In an interview with Kenneth Lonergan at the Toronto Film Festival, he acknowledges the sadness imbuing his latest film, about a New England man who returns to his seaside hometown to care for his nephew.
TORONTO — Kenneth Lonergan likes to cry at movies.
“My daughter’s 14 now, and I can’t tell you how often we’re sitting watching a movie and she’s like, ‘Are you crying?,’ ” the playwright/filmmaker (“You Can Count on Me,” “Margaret,” the upcoming BBC miniseries “Howards End”) said earlier this fall at Toronto International Film Festival. He was in town with his new film, the acclaimed drama “Manchester by the Sea.” “Of course I’m crying. I’m always crying.
“I think when you go to the movies to cry, or read a book to cry, it’s some strange way of channeling your distress into something that’s pleasure. I don’t know why. I don’t like stuff that’s depressing. I feel like this is a different feeling — depression is like a weight on you, and crying is like a release.”
Kenneth Lonergan, ‘Manchester by the Sea’
Opens Friday, Dec. 2, at several theaters. Rated R for language throughout and some sexual content.
You may well cry — I did — at “Manchester by the Sea,” a beautifully acted, emotional tale of a New England man, Lee Chandler, who returns to his seaside hometown to become the guardian of his teenage nephew after his brother’s death. The two forge a connection, but something tragic in Lee’s past (we don’t learn what it is until halfway through the movie) haunts him, seeming to pin him down, preventing him from moving on.
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Lonergan said that the original spark for the film came from his friends Matt Damon and John Krasinski, who approached him with the idea. At the time, Lonergan was exhausted from the seven-year strain of his previous film, “Margaret,” which spent years in editing due to long, stressful disagreements between the writer/director, the producers and the studio. (A lawsuit was resolved in Lonergan’s favor in 2013, two years after a truncated version of the film was released in a handful of theaters. The three-hour cut of the film — Lonergan’s preferred version — is a masterpiece.)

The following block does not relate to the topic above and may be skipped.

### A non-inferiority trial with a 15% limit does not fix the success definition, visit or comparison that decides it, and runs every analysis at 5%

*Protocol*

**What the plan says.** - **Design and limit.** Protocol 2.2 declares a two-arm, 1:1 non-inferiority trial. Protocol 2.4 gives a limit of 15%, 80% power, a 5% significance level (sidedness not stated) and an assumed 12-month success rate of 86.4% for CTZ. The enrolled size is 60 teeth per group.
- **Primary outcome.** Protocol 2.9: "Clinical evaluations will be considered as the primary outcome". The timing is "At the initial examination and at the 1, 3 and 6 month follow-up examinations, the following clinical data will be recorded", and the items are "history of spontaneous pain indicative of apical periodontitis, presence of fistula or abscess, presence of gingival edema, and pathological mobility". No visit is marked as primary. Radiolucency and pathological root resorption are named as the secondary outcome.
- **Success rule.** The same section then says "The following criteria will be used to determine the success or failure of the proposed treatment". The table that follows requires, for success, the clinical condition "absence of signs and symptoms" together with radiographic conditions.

“That definitely took a lot out of me,” Lonergan said. He was glad to dive into a new project, which was originally planned for Damon to direct and play the lead role. When the actor’s schedule changed, Lonergan stepped up; Damon stayed on as a producer and Casey Affleck was brought on to star.
“Matt and I both admire Casey’s acting tremendously,” Lonergan said. “Matt has said publicly that he wouldn’t have given the part up to anyone but Casey. It was either that or wait for his schedule to clear for two years, and he generously urged us to go forward with the movie with Casey.”
Shot in early 2015 in the Cape Ann region of northern Massachusetts, “Manchester By the Sea” also stars Lucas Hedges as Lee’s nephew, Patrick, Kyle Chandler (in flashbacks) as Lee’s brother, Joe, and Michelle Williams as Lee’s ex-wife, Randi. Williams and Affleck share a scene, late in the film, that’s stunningly emotional — and that’s sure to be the talk of Oscar season.
“We put off shooting it a couple of times, just by accident, which I think was good in a way,” Lonergan said. “Sometimes if I’m writing something and there’s a certain scene coming up, I’ll avoid writing it because it’s an emotional scene. I want to make sure I’m ready to dive in and be in the scene as I’m writing it. I think the actors and I felt the same way about performing it.”
It’s a devastating scene, between two people who once loved each other, and perhaps still do. “The thing I love,” said Lonergan, “is how kind they’re being to each other. She’s desperate to talk to him, but she doesn’t want to make things worse, and he’s desperate to not talk to her, but he doesn’t want to hurt her either. There’s so much shared distress and love between them. That’s what I find so moving about the way they perform it and the fullness of their emotions as actors — it just blows me away. You can’t ask for more than that.”
That scene — and others — in “Manchester By the Sea” will surely bring tears, but one of the film’s surprises is how gently funny it can be. Laughter, like tears, is a release, Lonergan says, “and that’s why I try to put laughter in.” Of the characters, he says, “They’re going to be OK. I hope so.”